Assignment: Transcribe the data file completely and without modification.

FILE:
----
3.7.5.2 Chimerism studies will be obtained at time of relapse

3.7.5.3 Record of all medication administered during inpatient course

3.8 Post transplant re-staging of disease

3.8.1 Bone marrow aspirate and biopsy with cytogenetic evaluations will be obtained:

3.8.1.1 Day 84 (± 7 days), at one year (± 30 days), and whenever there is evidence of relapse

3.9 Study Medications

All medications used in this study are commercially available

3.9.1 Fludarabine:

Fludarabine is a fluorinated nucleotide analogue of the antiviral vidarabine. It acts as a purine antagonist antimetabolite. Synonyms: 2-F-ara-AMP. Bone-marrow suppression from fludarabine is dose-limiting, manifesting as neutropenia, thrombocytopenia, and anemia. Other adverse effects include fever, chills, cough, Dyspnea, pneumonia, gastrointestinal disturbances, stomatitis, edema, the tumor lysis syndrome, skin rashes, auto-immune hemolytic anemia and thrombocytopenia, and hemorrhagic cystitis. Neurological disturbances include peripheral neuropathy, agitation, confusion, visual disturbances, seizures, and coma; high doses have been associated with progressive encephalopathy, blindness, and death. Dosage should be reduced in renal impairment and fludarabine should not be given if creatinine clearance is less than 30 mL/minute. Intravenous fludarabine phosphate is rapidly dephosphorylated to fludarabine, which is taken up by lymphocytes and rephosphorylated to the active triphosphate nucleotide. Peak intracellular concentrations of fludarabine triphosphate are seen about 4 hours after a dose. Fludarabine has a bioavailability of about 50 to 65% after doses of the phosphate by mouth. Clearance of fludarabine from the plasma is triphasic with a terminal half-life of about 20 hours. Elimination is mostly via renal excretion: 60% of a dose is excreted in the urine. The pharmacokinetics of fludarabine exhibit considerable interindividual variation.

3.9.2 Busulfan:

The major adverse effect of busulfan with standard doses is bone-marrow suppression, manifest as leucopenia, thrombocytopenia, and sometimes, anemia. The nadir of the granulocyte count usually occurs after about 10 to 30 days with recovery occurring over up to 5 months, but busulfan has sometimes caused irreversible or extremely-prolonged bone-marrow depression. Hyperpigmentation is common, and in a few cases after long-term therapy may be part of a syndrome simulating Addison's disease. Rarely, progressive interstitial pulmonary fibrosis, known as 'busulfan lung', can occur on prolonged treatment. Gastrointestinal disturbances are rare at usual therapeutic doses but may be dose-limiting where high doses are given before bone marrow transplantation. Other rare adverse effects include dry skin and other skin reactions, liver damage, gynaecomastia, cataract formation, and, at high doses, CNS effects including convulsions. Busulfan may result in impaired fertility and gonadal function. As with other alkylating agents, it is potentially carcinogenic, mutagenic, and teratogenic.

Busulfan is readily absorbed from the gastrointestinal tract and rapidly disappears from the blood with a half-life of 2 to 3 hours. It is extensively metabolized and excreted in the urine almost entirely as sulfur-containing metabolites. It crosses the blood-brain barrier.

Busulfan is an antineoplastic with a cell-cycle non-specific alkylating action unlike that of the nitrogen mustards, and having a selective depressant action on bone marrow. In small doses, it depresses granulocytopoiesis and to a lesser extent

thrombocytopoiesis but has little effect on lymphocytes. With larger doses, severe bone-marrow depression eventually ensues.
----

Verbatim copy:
3.7.5.2 Chimerism studies will be obtained at time of relapse

3.7.5.3 Record of all medication administered during inpatient course

3.8 Post transplant re-staging of disease

3.8.1 Bone marrow aspirate and biopsy with cytogenetic evaluations will be obtained:

3.8.1.1 Day 84 (± 7 days), at one year (± 30 days), and whenever there is evidence of relapse

3.9 Study Medications

All medications used in this study are commercially available

3.9.1 Fludarabine:

Fludarabine is a fluorinated nucleotide analogue of the antiviral vidarabine. It acts as a purine antagonist antimetabolite. Synonyms: 2-F-ara-AMP. Bone-marrow suppression from fludarabine is dose-limiting, manifesting as neutropenia, thrombocytopenia, and anemia. Other adverse effects include fever, chills, cough, Dyspnea, pneumonia, gastrointestinal disturbances, stomatitis, edema, the tumor lysis syndrome, skin rashes, auto-immune hemolytic anemia and thrombocytopenia, and hemorrhagic cystitis. Neurological disturbances include peripheral neuropathy, agitation, confusion, visual disturbances, seizures, and coma; high doses have been associated with progressive encephalopathy, blindness, and death. Dosage should be reduced in renal impairment and fludarabine should not be given if creatinine clearance is less than 30 mL/minute. Intravenous fludarabine phosphate is rapidly dephosphorylated to fludarabine, which is taken up by lymphocytes and rephosphorylated to the active triphosphate nucleotide. Peak intracellular concentrations of fludarabine triphosphate are seen about 4 hours after a dose. Fludarabine has a bioavailability of about 50 to 65% after doses of the phosphate by mouth. Clearance of fludarabine from the plasma is triphasic with a terminal half-life of about 20 hours. Elimination is mostly via renal excretion: 60% of a dose is excreted in the urine. The pharmacokinetics of fludarabine exhibit considerable interindividual variation.

3.9.2 Busulfan:

The major adverse effect of busulfan with standard doses is bone-marrow suppression, manifest as leucopenia, thrombocytopenia, and sometimes, anemia. The nadir of the granulocyte count usually occurs after about 10 to 30 days with recovery occurring over up to 5 months, but busulfan has sometimes caused irreversible or extremely-prolonged bone-marrow depression. Hyperpigmentation is common, and in a few cases after long-term therapy may be part of a syndrome simulating Addison's disease. Rarely, progressive interstitial pulmonary fibrosis, known as 'busulfan lung', can occur on prolonged treatment. Gastrointestinal disturbances are rare at usual therapeutic doses but may be dose-limiting where high doses are given before bone marrow transplantation. Other rare adverse effects include dry skin and other skin reactions, liver damage, gynaecomastia, cataract formation, and, at high doses, CNS effects including convulsions. Busulfan may result in impaired fertility and gonadal function. As with other alkylating agents, it is potentially carcinogenic, mutagenic, and teratogenic.

Busulfan is readily absorbed from the gastrointestinal tract and rapidly disappears from the blood with a half-life of 2 to 3 hours. It is extensively metabolized and excreted in the urine almost entirely as sulfur-containing metabolites. It crosses the blood-brain barrier.

Busulfan is an antineoplastic with a cell-cycle non-specific alkylating action unlike that of the nitrogen mustards, and having a selective depressant action on bone marrow. In small doses, it depresses granulocytopoiesis and to a lesser extent

thrombocytopoiesis but has little effect on lymphocytes. With larger doses, severe bone-marrow depression eventually ensues.